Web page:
This also makes the leaders susceptible to highly organised minority pressure groups. It is likely to be a significant factor in why their respective manifestos failed to win public backing in the recent Holyrood election.
While the SNP escape this criticism on the certification issue, they clearly have suffered from the same myopia on, for example, the vexed subject of gender self-identification which, anecdotally, is causing such deep unease throughout the SNP membership.
Kit Fraser, Dunbar, East Lothian
Martin McCluskey (Scotsman, 9 September) hits the nail on the head with his analysis of the current Scottish political scene. It is evident that empty shell of nationalism has caused the decay of Scottish political life. Before the rise of SNP/Green nationalism, debate was between the proponents of decent housing, jobs, education and health provision and the supporters of avaricious, vulture capitalism.
Nationalism was used by the right wing of the Tory Party to achieve Brexit for their own personal gain. One can understand the greed motivation of the Brexiteers better than the fundamentalist “Blut und Boden” appeal promoted by the SNP/Greens.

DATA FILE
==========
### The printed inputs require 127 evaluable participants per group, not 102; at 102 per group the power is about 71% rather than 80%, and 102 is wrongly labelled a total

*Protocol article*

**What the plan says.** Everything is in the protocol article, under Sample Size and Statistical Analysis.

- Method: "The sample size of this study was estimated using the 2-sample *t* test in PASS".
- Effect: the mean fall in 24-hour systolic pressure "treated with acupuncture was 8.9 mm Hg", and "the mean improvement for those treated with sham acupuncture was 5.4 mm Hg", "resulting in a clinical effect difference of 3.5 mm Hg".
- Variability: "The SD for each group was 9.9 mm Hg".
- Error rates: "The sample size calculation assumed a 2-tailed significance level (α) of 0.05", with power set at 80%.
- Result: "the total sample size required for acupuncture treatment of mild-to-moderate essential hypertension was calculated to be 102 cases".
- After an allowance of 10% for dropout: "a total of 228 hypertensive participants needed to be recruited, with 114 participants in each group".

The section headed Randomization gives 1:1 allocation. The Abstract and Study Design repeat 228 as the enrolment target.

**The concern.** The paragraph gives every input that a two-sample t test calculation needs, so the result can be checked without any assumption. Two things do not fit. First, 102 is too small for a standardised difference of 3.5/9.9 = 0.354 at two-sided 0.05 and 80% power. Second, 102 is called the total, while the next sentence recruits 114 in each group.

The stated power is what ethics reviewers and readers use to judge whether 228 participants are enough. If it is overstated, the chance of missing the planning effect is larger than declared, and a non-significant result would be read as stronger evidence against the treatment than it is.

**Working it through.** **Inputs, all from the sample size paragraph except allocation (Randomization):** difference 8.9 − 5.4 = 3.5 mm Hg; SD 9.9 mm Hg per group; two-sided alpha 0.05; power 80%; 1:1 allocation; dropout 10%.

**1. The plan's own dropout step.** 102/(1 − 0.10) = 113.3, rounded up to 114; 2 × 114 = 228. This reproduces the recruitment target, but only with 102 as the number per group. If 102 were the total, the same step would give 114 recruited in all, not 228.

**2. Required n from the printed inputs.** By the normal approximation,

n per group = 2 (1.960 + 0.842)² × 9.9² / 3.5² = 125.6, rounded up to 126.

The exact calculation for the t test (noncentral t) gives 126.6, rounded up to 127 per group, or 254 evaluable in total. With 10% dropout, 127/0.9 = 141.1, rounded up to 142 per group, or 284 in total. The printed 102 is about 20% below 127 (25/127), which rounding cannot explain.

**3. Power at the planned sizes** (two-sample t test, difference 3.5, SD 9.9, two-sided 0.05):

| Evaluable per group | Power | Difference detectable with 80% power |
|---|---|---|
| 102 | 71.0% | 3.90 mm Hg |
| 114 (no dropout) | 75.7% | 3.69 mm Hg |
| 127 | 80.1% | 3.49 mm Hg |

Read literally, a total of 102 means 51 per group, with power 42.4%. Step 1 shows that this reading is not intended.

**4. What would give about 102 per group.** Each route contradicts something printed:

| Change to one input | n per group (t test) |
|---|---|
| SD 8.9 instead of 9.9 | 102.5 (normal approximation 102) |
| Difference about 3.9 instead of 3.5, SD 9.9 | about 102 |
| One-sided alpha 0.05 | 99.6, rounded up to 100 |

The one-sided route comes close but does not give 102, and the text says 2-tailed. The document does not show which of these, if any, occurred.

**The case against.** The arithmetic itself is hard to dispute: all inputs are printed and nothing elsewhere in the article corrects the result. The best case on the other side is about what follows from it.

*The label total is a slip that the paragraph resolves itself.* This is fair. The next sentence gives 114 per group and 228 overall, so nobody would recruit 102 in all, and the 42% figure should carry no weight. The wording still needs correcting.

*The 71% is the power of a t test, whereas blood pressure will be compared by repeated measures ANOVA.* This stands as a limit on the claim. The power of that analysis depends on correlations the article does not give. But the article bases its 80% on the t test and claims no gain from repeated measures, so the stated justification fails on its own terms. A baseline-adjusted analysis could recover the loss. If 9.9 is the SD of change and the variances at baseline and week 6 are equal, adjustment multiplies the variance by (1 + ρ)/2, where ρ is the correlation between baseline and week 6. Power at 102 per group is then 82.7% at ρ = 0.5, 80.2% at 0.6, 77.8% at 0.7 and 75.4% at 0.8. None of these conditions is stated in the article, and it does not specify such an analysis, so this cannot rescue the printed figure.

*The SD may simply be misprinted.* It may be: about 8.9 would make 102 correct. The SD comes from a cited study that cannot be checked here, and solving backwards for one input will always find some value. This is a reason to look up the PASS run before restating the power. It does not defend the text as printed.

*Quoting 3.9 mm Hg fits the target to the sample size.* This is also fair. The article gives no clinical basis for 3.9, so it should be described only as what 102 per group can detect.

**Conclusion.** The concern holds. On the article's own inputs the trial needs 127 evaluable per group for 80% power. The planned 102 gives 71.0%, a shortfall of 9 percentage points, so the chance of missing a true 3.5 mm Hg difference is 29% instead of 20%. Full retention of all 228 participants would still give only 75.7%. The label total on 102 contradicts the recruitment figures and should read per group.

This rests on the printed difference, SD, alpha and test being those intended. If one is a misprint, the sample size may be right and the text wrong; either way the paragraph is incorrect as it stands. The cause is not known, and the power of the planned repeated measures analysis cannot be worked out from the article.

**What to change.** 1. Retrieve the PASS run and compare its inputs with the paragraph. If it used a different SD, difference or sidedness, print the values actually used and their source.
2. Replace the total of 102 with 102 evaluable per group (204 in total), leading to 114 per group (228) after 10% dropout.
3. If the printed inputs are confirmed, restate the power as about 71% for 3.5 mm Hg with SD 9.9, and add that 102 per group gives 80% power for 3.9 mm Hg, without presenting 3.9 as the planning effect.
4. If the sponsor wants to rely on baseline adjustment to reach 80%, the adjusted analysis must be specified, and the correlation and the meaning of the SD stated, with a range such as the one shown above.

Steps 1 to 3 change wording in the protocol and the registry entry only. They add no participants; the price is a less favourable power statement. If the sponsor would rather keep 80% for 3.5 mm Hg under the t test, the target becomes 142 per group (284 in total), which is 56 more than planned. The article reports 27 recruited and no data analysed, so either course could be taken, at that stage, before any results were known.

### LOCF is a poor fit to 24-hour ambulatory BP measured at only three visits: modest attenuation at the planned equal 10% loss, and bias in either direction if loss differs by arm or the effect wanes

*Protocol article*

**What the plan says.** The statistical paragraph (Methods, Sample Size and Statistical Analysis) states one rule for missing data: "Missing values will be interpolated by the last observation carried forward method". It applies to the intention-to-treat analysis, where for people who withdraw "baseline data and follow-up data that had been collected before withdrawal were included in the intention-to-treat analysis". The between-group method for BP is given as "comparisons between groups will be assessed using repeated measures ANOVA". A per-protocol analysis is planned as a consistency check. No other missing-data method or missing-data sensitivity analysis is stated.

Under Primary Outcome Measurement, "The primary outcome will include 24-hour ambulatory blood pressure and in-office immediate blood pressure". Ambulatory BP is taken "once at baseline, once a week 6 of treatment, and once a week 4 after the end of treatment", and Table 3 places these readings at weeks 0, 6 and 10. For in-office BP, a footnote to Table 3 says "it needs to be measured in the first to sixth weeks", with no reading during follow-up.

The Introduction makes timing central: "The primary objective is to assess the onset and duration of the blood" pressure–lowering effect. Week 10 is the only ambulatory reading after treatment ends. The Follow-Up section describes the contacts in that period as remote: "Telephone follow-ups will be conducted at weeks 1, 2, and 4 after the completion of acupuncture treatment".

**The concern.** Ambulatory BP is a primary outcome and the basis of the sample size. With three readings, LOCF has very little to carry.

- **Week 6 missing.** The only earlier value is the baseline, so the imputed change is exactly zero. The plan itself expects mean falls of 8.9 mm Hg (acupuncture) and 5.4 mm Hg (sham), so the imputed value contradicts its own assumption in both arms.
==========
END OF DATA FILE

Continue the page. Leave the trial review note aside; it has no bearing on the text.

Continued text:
We are now experiencing the predicted detrimental effects of Brexit. Scots should be aware of the economic arguments against Scexit and consequent resulting increased prices and taxes and cuts to services and supply of goods that even the nationalist economists admit.
Scots voters have to recognise that we can’t make progress as a society and community until the divisive politics of nationalism are consigned to the wheelie bin of history.
James Quinn, Lanark, South Lanarkshire
I see that the new statue of William Gibson – or is it Mel Wallace – at Brechin City has stimulated public opinion. Coincidentally, a plaque has been affixed to the former home of Jim Henson, the Muppets’ creator.
What about a plaque on the Holyrood parliament building simply stating "Muppets"? We could then follow this up with the erection of statues of Kermit, Miss Piggy, Gonzo et al and seek suggestions from the public regarding which MSPs’ faces should appear on the statues. I'm sure this would prove a major attraction for tourists.
Fraser MacGregor, Edinburgh